Against a backdrop of inconsistent authorities, in Rock Advertising Limited v MWB Business Exchange Centres Limited1, the United Kingdom Supreme Court considered the effectiveness of so-called 'no oral modification' clauses, which purport to preclude contractual variations other than in writing. The Supreme Court, in allowing the appeal, confirmed that 'no oral modification' clauses should be given effect according to their terms. The decision will be welcomed by parties who include such clauses in their contracts for legal certainty.
MWB operates serviced offices in London. Rock entered into a licence agreement with MWB to occupy office space for a year at one of MWB's properties near Marble Arch. That agreement contained a 'no oral modification' ("NOM") clause. During the term, Rock's rent payments fell into arrears and its sole director negotiated with a credit controller at MWB an oral agreement to reschedule the rent payments. When Rock began to pay at the revised rates, MWB demanded the full amount. When it was not forthcoming, MWB locked Rock out of the premises, terminated its licence and sued for the rent arrears in accordance with the original terms of the licence. Rock counterclaimed, seeking damages for wrongful exclusion from the offices. Both parties' claims turned on the effectiveness of their oral agreement to vary the licence agreement.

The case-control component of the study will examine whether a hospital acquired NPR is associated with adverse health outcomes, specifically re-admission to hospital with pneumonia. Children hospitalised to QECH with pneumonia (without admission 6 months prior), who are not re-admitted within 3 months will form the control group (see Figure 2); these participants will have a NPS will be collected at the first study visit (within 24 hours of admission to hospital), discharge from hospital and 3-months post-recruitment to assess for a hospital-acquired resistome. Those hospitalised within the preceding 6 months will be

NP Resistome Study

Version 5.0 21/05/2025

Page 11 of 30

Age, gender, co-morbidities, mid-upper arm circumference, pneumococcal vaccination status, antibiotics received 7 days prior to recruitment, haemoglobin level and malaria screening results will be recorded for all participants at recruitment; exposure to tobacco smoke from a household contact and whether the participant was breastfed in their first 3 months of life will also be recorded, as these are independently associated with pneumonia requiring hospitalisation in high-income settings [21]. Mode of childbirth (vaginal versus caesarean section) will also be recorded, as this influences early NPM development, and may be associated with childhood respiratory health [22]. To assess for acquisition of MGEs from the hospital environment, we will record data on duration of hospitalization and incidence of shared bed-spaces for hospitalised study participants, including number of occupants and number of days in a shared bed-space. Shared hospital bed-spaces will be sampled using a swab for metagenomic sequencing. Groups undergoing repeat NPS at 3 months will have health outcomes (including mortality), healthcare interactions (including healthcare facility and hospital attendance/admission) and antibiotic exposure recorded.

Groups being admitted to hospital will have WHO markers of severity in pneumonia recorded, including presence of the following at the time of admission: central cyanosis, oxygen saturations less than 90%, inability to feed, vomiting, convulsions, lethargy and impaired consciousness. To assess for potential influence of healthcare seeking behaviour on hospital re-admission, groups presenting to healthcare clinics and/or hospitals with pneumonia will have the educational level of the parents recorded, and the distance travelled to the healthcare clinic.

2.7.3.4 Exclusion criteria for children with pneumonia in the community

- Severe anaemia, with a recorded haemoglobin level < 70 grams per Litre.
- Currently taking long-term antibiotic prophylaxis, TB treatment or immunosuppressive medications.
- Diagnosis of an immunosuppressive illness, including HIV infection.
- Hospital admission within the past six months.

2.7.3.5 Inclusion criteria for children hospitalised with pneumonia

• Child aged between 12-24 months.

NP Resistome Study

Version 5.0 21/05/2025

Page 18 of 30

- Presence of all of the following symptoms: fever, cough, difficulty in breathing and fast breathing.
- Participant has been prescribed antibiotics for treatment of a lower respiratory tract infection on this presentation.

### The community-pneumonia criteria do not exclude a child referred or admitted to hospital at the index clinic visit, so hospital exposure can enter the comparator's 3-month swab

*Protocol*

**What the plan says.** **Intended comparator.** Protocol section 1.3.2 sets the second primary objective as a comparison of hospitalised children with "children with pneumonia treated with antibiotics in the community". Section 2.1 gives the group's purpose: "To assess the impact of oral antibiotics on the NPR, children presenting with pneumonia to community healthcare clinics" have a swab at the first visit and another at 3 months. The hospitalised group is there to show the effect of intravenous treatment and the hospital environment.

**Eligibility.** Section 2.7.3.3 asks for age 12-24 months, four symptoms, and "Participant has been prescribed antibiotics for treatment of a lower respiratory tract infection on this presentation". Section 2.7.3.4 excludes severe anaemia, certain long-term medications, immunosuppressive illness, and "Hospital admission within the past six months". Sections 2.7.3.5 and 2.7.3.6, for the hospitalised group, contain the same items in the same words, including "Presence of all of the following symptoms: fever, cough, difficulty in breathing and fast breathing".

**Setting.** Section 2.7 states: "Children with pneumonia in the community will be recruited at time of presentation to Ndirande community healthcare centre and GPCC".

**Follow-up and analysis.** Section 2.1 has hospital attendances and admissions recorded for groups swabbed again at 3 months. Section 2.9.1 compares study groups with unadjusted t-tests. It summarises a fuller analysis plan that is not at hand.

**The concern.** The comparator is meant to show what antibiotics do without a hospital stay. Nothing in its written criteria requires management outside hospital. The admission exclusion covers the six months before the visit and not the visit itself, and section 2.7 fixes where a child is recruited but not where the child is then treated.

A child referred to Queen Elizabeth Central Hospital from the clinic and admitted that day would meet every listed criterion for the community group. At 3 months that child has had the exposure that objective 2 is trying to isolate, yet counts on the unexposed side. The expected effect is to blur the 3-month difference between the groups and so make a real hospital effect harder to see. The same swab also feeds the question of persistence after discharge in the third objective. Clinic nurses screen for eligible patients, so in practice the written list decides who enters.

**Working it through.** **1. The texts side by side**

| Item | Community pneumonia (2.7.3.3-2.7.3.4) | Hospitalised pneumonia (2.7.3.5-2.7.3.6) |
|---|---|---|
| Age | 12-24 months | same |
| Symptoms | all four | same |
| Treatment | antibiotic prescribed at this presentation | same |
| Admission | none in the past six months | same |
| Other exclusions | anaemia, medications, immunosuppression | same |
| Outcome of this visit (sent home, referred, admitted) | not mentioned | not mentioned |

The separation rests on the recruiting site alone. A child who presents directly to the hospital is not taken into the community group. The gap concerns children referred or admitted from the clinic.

The judge at first instance held that, although Rock had made an oral agreement with MWB's credit controller to reschedule its rent payments, and that the credit controller had ostensible authority to make such an agreement, the NOM clause in the parties' licence agreement was effective. He held that the parties' oral amendment was therefore ineffective because it was not in writing and signed by the parties, as stipulated by the clause. Accordingly, MWB was entitled to demand payments under the original payment schedule, and evict Rock when those payments were not made.
The Court of Appeal disagreed. It held that the clause was ineffective and that MWB was bound by the oral amendment (and therefore not entitled to evict Rock and claim the arrears). The Court of Appeal reasoned that: first, in English law there are no formal requirements for the validity of a contract and, with few statutory exceptions, contracts can be made orally or in writing, with or without a signature. Second, a variation of a contract is itself a contract. Finally, when Rock and MWB agreed orally to vary the payment schedule in their contract, it was implied that they were also agreeing to dispense with the NOM clause.
The Court of Appeal's decision emphasised the importance of parties' freedom of contract and party autonomy. So, a contract containing a clause which purported to prohibit variation of the contract by oral agreement could nonetheless be varied by the parties without the formality stipulated in the original agreement (i.e., by oral agreement or by conduct). MWB appealed the decision.